LANDOVER, Md. -- Wading into one of the most storied football rivalries, President Barack Obama saluted U.S. troops Saturday, kicking off a series of observances marking the end of the Iraq war. As the 112th Army-Navy game unfolded before him, Obama said: "They're the best we have to offer."
The president tossed the coin at the start of the game, visited wounded soldiers and their families, and walked through a ceremonial cadet gantlet at halftime, switching sides in the traditional symbol of commander in chief neutrality.
As he watched players exchange hits on the field, Obama reminisced about his own athletic past, noting that it was early in high school that he got the idea that he wasn't cut out for football
"I played football in 9th grade and then I realized I was more built for basketball," he said Saturday from the CBS broadcast booth at FedEx Field. "I was a big kid in the 8th grade and then in the 9th grade suddenly everyone started getting a little heavier than me."
Obama attended the game with Vice President Joe Biden and with Biden's wife Jill. He strolled into the packed stadium, shaking hands as a song by the hard rock band AC/DC blared out of the stadium loudspeakers. F-18 jets and Apache helicopters flew in formation overhead.
Wearing a dark suit and tie and a long black top coat, Obama sat among the cadets on a sunny but brisk day. An announced crowd of nearly 81,000 watched the game. Navy won 27-21, its tenth straight victory over the Army's Black Knights.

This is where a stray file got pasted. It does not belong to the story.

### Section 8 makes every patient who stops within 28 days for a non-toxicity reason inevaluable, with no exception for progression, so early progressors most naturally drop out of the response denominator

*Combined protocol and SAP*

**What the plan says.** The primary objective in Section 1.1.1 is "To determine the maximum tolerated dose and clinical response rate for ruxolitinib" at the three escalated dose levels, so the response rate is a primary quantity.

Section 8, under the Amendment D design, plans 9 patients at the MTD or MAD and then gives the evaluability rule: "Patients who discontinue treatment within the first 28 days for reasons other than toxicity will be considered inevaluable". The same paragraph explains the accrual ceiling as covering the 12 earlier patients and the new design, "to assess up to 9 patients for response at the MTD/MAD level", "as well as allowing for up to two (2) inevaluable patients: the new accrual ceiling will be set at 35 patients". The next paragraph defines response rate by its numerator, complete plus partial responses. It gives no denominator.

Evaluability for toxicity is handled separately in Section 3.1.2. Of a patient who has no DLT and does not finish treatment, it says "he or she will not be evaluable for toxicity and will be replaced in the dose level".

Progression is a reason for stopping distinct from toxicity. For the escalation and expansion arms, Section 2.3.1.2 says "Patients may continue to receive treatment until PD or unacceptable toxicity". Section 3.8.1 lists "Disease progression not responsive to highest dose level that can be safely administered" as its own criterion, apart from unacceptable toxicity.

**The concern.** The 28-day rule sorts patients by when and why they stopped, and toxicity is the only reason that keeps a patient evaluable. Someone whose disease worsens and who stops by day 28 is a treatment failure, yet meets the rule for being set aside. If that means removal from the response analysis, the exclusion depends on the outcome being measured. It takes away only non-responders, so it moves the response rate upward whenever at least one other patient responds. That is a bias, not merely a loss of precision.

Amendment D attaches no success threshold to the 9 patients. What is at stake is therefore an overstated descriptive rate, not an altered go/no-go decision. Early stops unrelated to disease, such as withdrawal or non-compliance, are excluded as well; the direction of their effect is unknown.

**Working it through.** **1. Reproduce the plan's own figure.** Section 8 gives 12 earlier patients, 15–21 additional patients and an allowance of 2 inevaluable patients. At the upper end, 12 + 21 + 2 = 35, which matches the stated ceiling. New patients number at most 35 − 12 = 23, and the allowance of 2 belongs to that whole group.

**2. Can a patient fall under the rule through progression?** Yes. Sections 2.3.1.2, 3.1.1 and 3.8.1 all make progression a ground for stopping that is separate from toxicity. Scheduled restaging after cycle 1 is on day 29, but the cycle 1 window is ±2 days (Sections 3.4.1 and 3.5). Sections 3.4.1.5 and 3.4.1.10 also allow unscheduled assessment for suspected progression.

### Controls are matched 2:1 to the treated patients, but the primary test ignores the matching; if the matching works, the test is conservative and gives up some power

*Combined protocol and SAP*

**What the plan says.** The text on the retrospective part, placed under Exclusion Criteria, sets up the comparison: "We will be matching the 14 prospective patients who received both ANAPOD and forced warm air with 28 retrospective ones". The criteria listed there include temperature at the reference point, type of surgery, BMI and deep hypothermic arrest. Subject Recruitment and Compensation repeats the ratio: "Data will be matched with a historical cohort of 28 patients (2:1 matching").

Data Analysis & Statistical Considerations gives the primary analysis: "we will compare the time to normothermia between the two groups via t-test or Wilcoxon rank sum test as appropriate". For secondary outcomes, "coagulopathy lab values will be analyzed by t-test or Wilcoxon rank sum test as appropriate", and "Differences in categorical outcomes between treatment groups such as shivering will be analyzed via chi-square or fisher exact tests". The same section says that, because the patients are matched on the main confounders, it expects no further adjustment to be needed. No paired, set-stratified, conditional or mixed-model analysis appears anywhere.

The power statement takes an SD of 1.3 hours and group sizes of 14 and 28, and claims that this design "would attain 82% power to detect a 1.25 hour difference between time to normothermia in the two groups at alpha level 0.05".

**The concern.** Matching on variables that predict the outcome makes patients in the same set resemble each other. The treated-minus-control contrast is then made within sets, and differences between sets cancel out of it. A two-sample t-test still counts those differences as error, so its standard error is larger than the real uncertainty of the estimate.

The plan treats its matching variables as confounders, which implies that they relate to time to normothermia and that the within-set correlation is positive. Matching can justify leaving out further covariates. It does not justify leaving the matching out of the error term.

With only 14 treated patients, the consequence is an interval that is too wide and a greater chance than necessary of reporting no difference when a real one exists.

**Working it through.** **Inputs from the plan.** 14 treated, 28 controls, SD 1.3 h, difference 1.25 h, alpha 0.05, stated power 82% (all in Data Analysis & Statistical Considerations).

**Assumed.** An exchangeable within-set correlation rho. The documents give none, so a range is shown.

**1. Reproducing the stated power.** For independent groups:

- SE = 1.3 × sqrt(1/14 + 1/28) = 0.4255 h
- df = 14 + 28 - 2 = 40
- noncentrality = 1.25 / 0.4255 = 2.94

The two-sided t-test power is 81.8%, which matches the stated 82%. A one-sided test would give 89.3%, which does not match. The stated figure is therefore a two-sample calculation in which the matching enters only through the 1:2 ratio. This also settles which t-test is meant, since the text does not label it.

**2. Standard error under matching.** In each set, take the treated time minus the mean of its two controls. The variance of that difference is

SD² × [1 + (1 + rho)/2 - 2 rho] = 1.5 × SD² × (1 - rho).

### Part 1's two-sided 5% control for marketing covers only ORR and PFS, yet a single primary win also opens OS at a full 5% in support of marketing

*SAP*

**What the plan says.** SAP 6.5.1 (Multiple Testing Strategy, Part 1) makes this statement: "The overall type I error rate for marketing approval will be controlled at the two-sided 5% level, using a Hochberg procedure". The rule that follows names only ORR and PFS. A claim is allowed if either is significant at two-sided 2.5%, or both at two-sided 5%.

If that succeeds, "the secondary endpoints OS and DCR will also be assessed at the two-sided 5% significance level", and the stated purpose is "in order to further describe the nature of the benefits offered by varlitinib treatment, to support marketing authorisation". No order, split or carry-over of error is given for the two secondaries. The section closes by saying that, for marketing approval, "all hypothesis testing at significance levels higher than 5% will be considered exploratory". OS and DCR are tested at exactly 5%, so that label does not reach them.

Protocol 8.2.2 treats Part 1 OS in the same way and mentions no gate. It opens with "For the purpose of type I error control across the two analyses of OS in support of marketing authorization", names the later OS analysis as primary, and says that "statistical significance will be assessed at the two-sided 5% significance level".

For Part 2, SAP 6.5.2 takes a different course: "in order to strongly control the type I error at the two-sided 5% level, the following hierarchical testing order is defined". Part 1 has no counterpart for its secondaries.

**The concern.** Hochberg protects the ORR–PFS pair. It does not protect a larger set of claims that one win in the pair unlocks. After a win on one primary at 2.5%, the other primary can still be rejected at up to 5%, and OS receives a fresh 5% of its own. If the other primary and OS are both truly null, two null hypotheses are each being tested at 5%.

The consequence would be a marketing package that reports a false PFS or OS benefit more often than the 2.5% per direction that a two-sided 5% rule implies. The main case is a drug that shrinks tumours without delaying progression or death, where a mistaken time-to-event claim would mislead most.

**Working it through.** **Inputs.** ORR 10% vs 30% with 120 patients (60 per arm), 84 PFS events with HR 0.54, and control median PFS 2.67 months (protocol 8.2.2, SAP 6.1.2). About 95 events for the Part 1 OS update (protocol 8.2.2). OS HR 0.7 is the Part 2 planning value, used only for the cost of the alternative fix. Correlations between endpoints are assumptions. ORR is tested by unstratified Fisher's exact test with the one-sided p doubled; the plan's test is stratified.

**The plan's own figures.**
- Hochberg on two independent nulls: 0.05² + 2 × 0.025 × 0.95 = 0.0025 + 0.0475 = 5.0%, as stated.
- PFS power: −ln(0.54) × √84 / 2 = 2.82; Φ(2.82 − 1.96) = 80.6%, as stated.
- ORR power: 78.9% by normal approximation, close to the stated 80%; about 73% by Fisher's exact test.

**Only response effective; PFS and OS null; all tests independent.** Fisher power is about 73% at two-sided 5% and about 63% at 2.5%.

"They're smart, dedicated, tough, love their country, do an incredible job. And that's what gives this game such resonance," the president told announcers Verne Lundquist and Gary Danielson.
"What we're reminded of is that as important as sports are, these guys are going to be in life or death situations voluntarily protecting our country. They're going to be on the same team. It constantly makes you grateful for being here in America and these incredible young people. They are the best we have to offer," Obama said during his first-quarter appearance.
He posed for pictures with cheerleaders and signed banners and footballs. At half time, he and the Bidens visited wounded service members -- 49 Army soldiers, 18 sailors, two Marines and one airman.
Obama is drawing attention to this month's full withdrawal of U.S. troops from Iraq, meeting with Iraqi Prime Minister Nouri al-Malaki at the White House on Monday and visiting Fort Bragg in North Carolina on Wednesday to thank returning soldiers.
He noted that his grandfather served in World War II under Gen. George C. Patton and is buried in the national memorial in Honolulu.
"It's a reminder that these games, as much fun as these things are, part of what we celebrate is the dedication and the sacrifice that all these young men and young women who are in the stands are going to be making for our country day in and day out."
He said that while he lived in Chicago, he cheered for Illinois. "But now that I'm in Washington, I've got to admit, most Saturdays I'm working."
It was the first time the game was played in the Washington area, at FedEX Field, home of the Washington Redskins.
"We're close to the Pentagon. A lot of these guys are going to end up serving at some point or another here in Washington, passing through, getting their orders," he said.